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Metal Roof Experts


homnspector
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I don't run into many metal roofs. Is there supposed to be flashing between the roof jacks and metal roofing, that is, secondary flashing above the metal roof? These have a roof jack attached to the roof sheeting and a hole cut in the metal for the vent. The roofing is sealed to the roof jack with silicone. It looks wrong to me as it is not possible to cut that accurately so quite a bit of sealant is needed to fill the gap.

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It's highly likely that the manufacturer of that roof system has specs that show the right way to flash those vents.

I can tell you with high confidence that running a bead of caulk around the holes is not the right way to waterproof those vents.

I always got the manufacturer's specs. Best I recall, I never found an installation that conformed to the specs.

For general info/specs on flashings and metalwork in general, one needs a SMACNA manual.

WJ

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The metal roofing vendors sell a jack that goes outside with a very malleable wide flange that has to be sort of mashed (note that word is used South of a certain geographic line instead of "press", as in "mash the button" instead of "press the button".) to conform to the roof profile, then silicone caulked. It still relies on caulk. I've had roofers tell me they are no better than just gobs of goo.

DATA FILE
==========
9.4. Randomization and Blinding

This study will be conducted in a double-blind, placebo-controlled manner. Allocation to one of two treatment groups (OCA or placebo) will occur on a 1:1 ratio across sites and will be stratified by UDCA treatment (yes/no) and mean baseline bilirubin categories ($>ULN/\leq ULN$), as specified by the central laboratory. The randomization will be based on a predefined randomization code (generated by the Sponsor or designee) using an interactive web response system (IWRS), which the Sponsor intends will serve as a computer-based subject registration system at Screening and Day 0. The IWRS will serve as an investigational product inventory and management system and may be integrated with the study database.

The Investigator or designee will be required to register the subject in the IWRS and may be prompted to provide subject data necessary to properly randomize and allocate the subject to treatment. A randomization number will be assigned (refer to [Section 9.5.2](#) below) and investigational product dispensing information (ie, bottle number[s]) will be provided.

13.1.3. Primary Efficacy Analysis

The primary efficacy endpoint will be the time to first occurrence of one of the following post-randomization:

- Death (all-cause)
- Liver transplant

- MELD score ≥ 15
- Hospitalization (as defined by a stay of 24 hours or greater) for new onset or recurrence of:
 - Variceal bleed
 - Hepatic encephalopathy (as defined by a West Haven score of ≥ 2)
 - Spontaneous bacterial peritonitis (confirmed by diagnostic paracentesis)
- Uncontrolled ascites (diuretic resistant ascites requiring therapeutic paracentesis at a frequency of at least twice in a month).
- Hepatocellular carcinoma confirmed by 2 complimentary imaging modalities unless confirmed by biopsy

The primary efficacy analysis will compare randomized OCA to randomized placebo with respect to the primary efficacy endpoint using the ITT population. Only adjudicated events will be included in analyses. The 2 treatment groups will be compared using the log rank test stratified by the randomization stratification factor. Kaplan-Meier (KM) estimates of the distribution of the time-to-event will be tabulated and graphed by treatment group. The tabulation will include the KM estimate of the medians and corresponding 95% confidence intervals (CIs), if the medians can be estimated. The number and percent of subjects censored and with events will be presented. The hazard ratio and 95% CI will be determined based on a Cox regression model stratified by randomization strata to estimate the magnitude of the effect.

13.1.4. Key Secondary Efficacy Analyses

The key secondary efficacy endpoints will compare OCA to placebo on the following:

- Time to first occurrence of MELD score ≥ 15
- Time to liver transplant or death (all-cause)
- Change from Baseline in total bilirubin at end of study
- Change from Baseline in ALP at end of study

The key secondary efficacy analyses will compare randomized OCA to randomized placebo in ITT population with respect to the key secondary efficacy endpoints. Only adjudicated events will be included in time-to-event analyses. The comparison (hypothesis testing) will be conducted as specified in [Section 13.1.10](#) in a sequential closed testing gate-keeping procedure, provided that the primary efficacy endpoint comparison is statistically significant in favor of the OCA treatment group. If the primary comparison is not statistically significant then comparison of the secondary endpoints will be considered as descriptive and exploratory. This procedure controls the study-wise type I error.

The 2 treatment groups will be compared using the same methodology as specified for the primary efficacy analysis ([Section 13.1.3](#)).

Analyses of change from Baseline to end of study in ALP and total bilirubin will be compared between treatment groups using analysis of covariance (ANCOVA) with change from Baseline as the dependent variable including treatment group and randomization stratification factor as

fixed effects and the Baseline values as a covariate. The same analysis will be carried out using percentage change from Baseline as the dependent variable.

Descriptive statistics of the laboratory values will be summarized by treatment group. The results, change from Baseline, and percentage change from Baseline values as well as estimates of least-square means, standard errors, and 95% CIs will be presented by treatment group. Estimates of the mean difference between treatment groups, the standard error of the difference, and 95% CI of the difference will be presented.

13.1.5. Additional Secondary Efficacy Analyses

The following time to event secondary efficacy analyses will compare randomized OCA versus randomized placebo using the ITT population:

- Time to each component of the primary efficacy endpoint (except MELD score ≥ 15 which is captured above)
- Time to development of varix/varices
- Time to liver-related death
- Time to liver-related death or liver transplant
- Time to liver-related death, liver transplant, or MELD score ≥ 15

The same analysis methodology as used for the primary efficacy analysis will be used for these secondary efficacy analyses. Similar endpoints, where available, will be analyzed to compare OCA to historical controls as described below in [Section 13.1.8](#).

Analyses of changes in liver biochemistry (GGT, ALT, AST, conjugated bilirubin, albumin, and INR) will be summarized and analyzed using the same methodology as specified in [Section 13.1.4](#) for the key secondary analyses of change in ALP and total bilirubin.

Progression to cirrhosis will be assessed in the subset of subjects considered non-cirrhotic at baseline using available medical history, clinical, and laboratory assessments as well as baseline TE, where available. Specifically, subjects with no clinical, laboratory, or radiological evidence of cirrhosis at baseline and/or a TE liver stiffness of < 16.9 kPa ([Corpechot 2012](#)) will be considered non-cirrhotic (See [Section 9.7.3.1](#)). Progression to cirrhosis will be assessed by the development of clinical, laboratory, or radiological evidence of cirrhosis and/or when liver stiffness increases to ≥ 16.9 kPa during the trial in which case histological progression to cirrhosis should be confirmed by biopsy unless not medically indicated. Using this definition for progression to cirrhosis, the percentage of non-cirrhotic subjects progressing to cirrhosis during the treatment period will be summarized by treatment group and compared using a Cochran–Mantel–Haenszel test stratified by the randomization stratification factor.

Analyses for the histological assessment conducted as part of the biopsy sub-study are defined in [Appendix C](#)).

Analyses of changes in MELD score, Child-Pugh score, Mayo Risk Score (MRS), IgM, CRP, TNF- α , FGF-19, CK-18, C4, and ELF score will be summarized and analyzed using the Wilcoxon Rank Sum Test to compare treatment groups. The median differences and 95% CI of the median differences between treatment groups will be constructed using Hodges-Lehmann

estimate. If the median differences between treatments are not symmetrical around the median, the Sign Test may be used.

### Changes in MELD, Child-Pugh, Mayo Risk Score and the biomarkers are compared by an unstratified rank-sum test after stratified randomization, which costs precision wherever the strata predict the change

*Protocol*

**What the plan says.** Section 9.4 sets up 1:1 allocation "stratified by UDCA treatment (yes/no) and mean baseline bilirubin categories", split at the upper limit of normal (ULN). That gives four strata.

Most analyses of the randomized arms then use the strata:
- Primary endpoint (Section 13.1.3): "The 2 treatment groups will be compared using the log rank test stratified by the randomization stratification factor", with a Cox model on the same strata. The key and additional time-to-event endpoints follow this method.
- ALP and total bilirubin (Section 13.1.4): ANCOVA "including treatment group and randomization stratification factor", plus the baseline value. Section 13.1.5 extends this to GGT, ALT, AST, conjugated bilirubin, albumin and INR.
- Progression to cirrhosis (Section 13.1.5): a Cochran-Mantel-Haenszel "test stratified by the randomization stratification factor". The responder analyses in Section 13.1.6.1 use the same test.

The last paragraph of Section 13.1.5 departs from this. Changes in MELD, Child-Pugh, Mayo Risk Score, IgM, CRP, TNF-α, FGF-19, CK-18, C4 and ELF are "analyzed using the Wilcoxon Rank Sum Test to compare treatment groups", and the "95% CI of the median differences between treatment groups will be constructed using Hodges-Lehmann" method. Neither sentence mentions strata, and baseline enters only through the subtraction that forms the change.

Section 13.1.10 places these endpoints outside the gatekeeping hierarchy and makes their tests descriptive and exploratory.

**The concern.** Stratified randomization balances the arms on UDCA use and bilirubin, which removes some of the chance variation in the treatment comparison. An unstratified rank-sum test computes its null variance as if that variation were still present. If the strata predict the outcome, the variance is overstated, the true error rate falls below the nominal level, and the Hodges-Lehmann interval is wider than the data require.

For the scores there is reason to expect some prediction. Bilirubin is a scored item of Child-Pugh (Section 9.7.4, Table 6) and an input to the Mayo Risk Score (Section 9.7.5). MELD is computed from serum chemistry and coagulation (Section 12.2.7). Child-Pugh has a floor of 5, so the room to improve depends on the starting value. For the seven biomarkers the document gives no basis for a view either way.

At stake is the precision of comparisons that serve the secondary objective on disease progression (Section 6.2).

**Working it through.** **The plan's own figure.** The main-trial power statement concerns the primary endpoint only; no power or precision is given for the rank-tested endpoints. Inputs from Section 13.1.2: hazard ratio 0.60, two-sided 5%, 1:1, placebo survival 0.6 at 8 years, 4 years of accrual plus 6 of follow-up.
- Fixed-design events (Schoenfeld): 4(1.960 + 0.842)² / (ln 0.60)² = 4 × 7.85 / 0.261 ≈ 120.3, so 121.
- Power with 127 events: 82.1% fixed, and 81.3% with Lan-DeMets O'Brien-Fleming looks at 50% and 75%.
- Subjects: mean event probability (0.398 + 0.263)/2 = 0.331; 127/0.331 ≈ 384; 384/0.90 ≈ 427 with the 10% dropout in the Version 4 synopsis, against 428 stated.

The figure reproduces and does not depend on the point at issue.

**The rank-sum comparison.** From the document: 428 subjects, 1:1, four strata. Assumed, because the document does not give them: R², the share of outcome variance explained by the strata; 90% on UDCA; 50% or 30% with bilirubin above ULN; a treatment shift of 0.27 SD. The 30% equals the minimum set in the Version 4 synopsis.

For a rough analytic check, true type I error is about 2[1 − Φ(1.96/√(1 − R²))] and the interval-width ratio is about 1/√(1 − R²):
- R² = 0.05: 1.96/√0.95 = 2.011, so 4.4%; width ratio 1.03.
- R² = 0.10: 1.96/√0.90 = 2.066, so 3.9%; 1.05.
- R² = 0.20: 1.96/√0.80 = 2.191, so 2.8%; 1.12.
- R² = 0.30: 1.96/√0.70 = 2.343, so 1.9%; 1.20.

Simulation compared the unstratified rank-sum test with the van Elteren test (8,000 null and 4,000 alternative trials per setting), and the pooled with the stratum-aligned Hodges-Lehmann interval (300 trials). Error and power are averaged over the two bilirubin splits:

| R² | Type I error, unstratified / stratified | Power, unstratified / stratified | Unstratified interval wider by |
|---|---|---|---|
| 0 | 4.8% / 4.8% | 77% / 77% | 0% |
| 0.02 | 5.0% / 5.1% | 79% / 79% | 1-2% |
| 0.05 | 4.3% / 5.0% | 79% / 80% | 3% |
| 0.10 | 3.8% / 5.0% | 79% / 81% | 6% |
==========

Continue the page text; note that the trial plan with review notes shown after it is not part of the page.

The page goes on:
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Originally posted by Jim Baird

The metal roofing vendors sell a jack that goes outside with a very malleable wide flange that has to be sort of mashed (note that word is used South of a certain geographic line instead of "press", as in "mash the button" instead of "press the button".) to conform to the roof profile, then silicone caulked. It still relies on caulk. I've had roofers tell me they are no better than just gobs of goo.

Those boots are supposed to be installed with the caulk between the metal roof surface and the boot to make a caulk sandwich. Once it's stitched in place with screws, this creates a very effective gasketed joint.

If you just caulk two adjacent surfaces on a metal roof, the metal will move and the joint will fail. If, on the other hand, you create a gasket, it'll last for a long, long time.

- Jim Katen, Oregon

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Those exposed fasteners are yucko. The grommets dry-rot after several years and begin to leak. Make certain you advise your client about this to protect your keister.

These kinds of roofs are becoming more popular in my area 'cause they're inexpensive to install. I've seen several where the undersides of the decking were streaked from water seeping in around the nail holes.

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